As we move into spring and start thinking about pruning our outdoor spaces, homeowners should be aware of the current infestation in many of Twin Cities neighborhoods. Many people have seen the destruction emerald ash borers (EAB) have caused to ash trees in St. Paul, or noticed the think bands around trees warning about EAB. St. Paul’s parks and recreation department reports 95% of the city has been invested, with more than 10,000 trees removed to date. The infestation has spread to other Twin Cities suburbs, including Maple Grove, Eden Prairie, Prior Lake, Hastings, Forest Lake, and many cities in between. County quarantines have been put into place to slow the spread of EAB to other areas.
Fortunately, residents can help contain the problem by treating or removing the trees on their own properties. We spoke with local arborist Travis MacDonald from Davey Tree to help homeowners learn their options for treatment or removal of infested ash trees, as well as the best trees for replacement.
How can a homeowner treat for EAB?
“There are multiple treatment options [including soil injection, trunk injection, bark spray, and canopy spray] to protect your trees from EAB—and they’re incredibly effective. Without preventative care, infested trees may die in as little as three years and need to be removed to avoid a safety problem. Start with a free arborist consultation to determine if EAB is present and determine suitable management options. If your tree is deemed a good candidate for preservation, the EAB treatment must be applied at the right time, in the right way, by a certified applicator. If that happens, the effectiveness of EAB treatment is 85 to 95 percent. Plus, treating an infested tree is often much less expensive than replacing it.”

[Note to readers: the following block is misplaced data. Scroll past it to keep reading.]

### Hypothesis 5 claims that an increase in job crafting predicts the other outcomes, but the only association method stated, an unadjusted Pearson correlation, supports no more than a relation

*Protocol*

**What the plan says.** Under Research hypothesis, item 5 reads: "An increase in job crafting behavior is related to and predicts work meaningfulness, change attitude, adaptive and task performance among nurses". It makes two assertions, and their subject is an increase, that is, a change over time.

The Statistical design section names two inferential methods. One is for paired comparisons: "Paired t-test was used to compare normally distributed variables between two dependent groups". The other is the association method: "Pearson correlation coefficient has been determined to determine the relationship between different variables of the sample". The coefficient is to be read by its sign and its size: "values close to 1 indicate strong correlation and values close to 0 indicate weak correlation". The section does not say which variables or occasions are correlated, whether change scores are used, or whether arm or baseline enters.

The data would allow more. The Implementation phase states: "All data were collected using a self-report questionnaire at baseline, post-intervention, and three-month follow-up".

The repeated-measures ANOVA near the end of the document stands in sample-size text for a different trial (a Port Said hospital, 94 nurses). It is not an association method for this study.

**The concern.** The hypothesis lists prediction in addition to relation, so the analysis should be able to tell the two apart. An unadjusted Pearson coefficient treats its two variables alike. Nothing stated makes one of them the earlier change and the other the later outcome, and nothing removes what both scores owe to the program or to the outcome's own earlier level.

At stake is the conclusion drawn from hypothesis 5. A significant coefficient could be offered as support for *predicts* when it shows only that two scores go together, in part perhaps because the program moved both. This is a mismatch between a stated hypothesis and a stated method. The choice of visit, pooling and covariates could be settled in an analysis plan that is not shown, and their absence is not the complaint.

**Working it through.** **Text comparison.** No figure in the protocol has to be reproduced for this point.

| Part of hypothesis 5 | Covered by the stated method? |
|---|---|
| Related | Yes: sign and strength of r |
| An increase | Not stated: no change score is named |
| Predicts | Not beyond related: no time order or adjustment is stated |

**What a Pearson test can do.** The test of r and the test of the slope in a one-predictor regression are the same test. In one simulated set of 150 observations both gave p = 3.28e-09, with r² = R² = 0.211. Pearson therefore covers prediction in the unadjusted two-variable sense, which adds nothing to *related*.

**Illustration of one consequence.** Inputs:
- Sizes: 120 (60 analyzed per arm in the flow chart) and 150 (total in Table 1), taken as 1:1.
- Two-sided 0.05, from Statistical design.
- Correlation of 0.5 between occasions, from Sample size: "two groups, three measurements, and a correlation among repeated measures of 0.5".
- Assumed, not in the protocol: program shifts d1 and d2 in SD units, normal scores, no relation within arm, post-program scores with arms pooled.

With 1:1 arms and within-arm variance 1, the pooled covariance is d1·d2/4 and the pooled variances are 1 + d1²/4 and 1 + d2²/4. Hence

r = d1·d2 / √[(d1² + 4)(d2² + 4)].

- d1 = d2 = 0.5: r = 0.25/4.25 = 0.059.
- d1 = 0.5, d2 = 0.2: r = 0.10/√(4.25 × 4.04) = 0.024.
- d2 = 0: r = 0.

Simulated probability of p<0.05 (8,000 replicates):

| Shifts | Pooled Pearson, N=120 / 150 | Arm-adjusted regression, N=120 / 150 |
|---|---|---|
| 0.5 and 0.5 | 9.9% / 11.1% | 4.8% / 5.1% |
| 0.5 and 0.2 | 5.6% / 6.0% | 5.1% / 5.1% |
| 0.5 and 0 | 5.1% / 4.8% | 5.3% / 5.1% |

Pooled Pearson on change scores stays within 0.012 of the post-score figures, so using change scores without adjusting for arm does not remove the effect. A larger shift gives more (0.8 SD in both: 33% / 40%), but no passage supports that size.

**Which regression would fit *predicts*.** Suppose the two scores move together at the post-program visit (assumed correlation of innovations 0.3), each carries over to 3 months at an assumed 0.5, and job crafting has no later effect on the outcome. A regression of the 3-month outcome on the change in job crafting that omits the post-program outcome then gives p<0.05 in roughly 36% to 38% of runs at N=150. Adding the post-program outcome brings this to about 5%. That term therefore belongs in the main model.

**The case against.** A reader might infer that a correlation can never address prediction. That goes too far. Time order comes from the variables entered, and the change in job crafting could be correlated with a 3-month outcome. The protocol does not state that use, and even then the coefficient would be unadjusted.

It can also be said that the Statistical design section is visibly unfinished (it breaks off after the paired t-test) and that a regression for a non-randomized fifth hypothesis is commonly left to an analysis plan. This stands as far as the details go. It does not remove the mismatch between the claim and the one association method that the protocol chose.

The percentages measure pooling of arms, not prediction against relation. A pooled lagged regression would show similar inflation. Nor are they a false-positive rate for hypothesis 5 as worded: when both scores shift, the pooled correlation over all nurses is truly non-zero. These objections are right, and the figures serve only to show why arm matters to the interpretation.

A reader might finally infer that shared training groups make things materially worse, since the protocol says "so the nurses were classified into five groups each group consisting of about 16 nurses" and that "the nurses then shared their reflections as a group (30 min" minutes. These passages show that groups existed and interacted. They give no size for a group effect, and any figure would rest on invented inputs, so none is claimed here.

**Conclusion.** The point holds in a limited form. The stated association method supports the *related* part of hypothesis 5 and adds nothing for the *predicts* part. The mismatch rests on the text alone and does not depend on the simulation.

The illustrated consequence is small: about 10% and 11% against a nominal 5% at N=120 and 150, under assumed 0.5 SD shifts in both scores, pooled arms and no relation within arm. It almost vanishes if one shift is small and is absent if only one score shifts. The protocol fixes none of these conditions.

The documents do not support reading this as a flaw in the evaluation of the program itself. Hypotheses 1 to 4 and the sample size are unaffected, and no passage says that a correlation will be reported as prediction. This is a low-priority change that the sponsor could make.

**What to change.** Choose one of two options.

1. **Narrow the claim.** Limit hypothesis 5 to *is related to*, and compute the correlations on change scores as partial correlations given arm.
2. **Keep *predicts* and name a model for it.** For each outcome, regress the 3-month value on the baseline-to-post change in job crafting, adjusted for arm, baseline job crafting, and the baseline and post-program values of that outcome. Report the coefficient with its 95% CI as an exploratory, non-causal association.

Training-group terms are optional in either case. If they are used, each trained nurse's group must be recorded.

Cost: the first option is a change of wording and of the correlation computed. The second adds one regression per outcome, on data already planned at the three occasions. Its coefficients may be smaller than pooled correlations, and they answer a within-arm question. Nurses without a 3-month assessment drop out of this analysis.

How can homeowners identify infested ash trees?
“Most people simply don’t know if they have ash trees, so that’s always where I have them start. Get out in your yard and see if you have an ash tree. You can identify an ash tree by looking at the bark, leaves, and branches—ash have a diamond pattern in the bark; five to nine slender, stand-alone leaflets on each leaf stem; and the branches are commonly symmetrical, meaning they will be paired with another branch on the opposite side of the limb.
Then, if you do, look for EAB symptoms, including increased woodpecker activity, chewing damage on edges of leaves, D-shaped holes chewed through the bark by emerging adults, bark splitting or S-shaped tunnels beneath the bark, canopy dieback that typically begins in the top one-third of the canopy, multiple sprouts of new growth at the trunk, and missing buds on the outer limbs of the trees. Frankly, even if your ash tree still looks healthy, get it inspected because EAB is in our region.”
What time of year do problems appear?
“Adult EAB are most active during mid to late summer and fall, tunneling into the trees they feed. Many new infestations are found in late winter when increased woodpecker activity can be seen on the trunks and branches.”
Any tips if you must remove a tree?
“Removing your tree is always a tough thing to do. But once you know your tree must come down, act fast to reduce risk. And be sure to have a certified arborist who has insurance remove the tree. Then, get planting! Replace your tree with different tree species in and around your property. That way if one species suffers from insect or disease issues, your entire landscape won’t be wiped out.”
What trees do you suggest for replacement?
“The top 10 large-canopied trees Davey Tree recommends as great replacements for ash in the Twin Cities include: catalpa, ginkgo, buckeye, thornless honeylocust, elm hybrids, Kentucky coffeetree, hackberry, river birch, sycamore, and bur oak. These are not the only suitable species to replace ash trees. There are other excellent native and non-native shade and ornamental trees for the Twin Cities. Your local arborist can help you select the right tree for the right spot.”